Studying these materials will help us understand the primitive dust from which the solar system grew, and the range of organic compounds present. It will also tell us the physical properties of something that might hit the Earth, potentially helping us stop it.
It was always going to be tricky to collect material from the surface – any attempt to land would be unlikely to succeed, because the low gravitational pull of Bennu would not grab onto a lander and hold it in place. A lander would bounce off, back into space. This is why NASA used the touch-and-go approach – the spacecraft approached the asteroid very slowly, hovering only a meter or so from its surface, while an arm was extended to touch the surface to collect a sample.
It did this by blowing a jet of nitrogen gas onto the surface, which was sufficiently powerful to throw material into the collection cannister. The slow approach to the surface took several nail-biting hours, while the collection operation took a matter of seconds. Collection over, and the spacecraft backed away – hence the relief at mission control at the "back away, burn complete" message, showing that OSIRIS-Rex was moving away from the surface.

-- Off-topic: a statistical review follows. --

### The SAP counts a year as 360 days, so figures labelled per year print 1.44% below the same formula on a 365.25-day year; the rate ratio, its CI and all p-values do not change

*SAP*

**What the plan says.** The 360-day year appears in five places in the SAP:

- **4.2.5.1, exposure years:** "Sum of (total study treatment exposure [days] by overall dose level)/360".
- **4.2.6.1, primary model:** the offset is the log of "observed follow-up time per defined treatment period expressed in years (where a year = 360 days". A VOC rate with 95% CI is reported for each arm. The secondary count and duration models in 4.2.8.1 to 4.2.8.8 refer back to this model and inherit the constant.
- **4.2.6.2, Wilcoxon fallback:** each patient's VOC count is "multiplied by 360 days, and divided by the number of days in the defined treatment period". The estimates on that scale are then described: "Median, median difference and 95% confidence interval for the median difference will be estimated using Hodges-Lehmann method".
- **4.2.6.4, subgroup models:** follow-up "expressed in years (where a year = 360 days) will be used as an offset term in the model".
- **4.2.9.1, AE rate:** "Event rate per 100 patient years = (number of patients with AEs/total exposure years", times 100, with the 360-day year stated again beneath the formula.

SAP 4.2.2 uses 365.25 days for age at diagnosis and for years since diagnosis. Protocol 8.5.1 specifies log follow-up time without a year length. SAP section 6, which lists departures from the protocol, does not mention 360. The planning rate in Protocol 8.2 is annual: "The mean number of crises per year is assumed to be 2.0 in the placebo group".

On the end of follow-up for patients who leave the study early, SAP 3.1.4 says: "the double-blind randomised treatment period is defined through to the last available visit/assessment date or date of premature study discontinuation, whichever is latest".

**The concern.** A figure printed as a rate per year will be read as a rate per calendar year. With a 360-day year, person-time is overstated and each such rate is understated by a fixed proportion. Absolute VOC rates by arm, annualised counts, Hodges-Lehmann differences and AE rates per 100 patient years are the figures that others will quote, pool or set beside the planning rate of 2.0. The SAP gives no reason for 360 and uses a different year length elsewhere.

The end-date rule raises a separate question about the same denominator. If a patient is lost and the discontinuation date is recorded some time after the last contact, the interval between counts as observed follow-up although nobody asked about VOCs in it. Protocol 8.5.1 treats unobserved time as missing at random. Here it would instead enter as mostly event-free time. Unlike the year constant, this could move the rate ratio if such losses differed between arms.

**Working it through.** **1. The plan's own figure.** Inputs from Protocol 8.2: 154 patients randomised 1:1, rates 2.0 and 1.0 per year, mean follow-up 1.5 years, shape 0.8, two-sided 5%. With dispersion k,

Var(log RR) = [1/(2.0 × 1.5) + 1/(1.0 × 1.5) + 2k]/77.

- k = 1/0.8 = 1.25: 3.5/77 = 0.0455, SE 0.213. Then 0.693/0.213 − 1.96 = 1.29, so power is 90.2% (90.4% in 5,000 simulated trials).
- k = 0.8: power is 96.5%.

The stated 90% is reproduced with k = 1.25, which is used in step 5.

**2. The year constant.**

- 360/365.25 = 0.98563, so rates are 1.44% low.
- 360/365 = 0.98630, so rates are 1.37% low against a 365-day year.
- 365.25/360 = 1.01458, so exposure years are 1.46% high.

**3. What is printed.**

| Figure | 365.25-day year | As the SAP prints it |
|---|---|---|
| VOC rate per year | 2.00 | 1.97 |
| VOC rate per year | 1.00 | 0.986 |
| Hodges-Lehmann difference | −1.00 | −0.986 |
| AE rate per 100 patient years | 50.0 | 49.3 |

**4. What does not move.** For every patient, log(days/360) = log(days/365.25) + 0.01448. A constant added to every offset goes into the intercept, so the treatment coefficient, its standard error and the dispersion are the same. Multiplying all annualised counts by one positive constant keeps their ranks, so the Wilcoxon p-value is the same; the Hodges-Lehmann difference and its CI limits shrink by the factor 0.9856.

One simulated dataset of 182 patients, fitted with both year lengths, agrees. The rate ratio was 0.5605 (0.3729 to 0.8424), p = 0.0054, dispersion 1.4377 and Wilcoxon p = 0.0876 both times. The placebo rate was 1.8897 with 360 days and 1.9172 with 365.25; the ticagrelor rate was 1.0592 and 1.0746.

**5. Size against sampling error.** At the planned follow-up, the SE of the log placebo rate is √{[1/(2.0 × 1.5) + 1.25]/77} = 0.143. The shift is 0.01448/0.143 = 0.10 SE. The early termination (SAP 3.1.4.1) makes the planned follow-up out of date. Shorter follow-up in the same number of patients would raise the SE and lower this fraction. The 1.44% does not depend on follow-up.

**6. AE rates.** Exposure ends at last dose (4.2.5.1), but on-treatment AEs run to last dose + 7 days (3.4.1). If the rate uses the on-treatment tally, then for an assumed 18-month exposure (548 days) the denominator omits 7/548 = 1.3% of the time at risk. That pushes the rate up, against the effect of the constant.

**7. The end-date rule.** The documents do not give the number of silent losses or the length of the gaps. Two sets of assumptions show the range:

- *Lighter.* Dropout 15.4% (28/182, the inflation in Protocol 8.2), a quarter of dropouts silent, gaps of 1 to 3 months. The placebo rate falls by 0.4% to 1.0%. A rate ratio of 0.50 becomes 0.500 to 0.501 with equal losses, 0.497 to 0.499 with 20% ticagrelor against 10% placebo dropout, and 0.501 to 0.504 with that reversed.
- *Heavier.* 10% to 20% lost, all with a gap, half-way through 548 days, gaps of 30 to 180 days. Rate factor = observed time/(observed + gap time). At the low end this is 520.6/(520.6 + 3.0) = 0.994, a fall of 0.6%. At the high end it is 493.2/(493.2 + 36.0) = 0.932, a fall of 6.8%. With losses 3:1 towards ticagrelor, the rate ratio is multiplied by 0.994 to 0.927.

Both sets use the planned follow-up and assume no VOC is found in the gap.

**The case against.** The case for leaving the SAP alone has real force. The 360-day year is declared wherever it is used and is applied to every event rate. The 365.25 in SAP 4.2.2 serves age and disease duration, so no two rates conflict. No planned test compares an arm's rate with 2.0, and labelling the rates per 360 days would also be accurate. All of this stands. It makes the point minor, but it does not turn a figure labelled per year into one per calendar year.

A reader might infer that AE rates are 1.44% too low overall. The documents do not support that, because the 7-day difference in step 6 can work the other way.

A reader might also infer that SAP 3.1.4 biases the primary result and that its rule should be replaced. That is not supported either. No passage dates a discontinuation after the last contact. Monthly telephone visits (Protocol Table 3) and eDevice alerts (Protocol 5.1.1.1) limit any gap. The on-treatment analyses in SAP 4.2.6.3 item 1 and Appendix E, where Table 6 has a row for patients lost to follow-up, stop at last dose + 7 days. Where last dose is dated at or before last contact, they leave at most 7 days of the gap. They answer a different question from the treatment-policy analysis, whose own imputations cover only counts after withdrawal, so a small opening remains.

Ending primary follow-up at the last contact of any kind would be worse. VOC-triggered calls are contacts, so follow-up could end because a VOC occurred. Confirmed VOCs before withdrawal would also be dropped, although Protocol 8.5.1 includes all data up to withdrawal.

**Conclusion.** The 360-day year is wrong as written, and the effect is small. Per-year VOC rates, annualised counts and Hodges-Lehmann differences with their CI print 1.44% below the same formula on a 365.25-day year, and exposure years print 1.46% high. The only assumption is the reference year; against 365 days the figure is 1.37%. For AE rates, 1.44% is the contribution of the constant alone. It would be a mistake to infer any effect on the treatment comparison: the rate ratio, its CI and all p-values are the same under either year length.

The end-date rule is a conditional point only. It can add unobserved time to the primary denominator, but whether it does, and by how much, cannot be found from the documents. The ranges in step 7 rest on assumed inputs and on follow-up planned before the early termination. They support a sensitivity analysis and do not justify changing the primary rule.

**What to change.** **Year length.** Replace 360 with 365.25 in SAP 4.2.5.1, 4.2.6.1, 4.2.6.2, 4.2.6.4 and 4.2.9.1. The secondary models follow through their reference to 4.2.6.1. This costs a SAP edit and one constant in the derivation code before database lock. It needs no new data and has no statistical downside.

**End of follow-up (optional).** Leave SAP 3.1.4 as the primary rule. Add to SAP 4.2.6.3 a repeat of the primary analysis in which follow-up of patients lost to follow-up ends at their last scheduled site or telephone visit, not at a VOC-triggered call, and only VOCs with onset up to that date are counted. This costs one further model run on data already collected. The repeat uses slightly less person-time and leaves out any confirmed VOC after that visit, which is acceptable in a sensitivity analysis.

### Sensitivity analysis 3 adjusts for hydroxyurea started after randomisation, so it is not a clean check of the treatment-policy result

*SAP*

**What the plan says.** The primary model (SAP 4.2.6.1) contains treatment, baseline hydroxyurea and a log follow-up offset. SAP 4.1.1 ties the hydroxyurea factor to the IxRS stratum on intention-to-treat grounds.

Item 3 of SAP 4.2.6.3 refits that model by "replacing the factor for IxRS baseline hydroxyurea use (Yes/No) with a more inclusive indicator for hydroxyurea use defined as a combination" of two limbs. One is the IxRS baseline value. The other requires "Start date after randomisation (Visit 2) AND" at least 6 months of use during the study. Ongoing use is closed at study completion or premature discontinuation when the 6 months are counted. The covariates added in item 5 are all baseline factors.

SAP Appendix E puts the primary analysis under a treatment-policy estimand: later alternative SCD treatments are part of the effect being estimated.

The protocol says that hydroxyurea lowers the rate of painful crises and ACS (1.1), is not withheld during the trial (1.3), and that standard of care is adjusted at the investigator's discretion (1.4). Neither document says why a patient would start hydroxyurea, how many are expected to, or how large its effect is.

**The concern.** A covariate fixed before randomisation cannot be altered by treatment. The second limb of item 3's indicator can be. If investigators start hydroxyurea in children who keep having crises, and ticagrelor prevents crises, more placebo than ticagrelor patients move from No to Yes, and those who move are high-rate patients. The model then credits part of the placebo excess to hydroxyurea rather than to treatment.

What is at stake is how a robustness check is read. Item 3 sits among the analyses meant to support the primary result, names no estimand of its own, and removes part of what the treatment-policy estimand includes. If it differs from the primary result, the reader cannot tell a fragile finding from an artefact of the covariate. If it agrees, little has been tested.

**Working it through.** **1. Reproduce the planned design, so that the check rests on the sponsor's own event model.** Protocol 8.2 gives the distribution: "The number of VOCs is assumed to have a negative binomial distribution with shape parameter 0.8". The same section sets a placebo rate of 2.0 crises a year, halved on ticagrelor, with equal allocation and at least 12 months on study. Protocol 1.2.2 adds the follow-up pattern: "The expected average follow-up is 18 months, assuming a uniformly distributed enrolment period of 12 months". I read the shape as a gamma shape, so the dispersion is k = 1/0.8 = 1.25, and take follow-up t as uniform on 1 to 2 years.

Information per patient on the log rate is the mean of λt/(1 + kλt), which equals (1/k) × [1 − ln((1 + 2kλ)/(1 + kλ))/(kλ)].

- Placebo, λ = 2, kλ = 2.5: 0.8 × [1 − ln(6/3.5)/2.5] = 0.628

We don’t yet know how much material was blown into the cannister – and we won’t know until it arrives back on Earth in September 2023. It might be 60 grams – which is the target – or it might be as much as a kilogram. An attempt will be made later this week to see how the moment of inertia of the spacecraft – its uniform motion in a straight line – has changed, which should give a first approximation of the amount collected.
When the sample comes back to Earth, it will be analyzed by an international team of scientists who will measure all aspects of the material’s composition and structure, especially the organic and water contents of the soil.
This is when we’ll get some answers, which will tell us about our own origins as much as about the origin of asteroid Bennu.
Follow all of the Expert Voices issues and debates — and become part of the discussion — on Facebook and Twitter. The views expressed are those of the author and do not necessarily reflect the views of the publisher. This version of the article was originally published on Live Science.
Live Science newsletter
Stay up to date on the latest science news by signing up for our Essentials newsletter.
Monica Grady is a leading British space scientist, primarily known for her work on meteorites. Since 2005, she has been professor of Planetary and Space Science at the Open University, and is head of the Department of Physical Sciences. Prior to 2005, Grady was based at the Natural History Museum in London, where she curated the U.K.'s national collection of meteorites. She graduated from the University of Durham in 1979 and completed a doctorate in carbon in stony meteorites at Darwin College, Cambridge in 1982. She has published many papers on the carbon and nitrogen isotope geochemistry of primitive meteorites, on Martian meteorites, and on interstellar components of meteorites.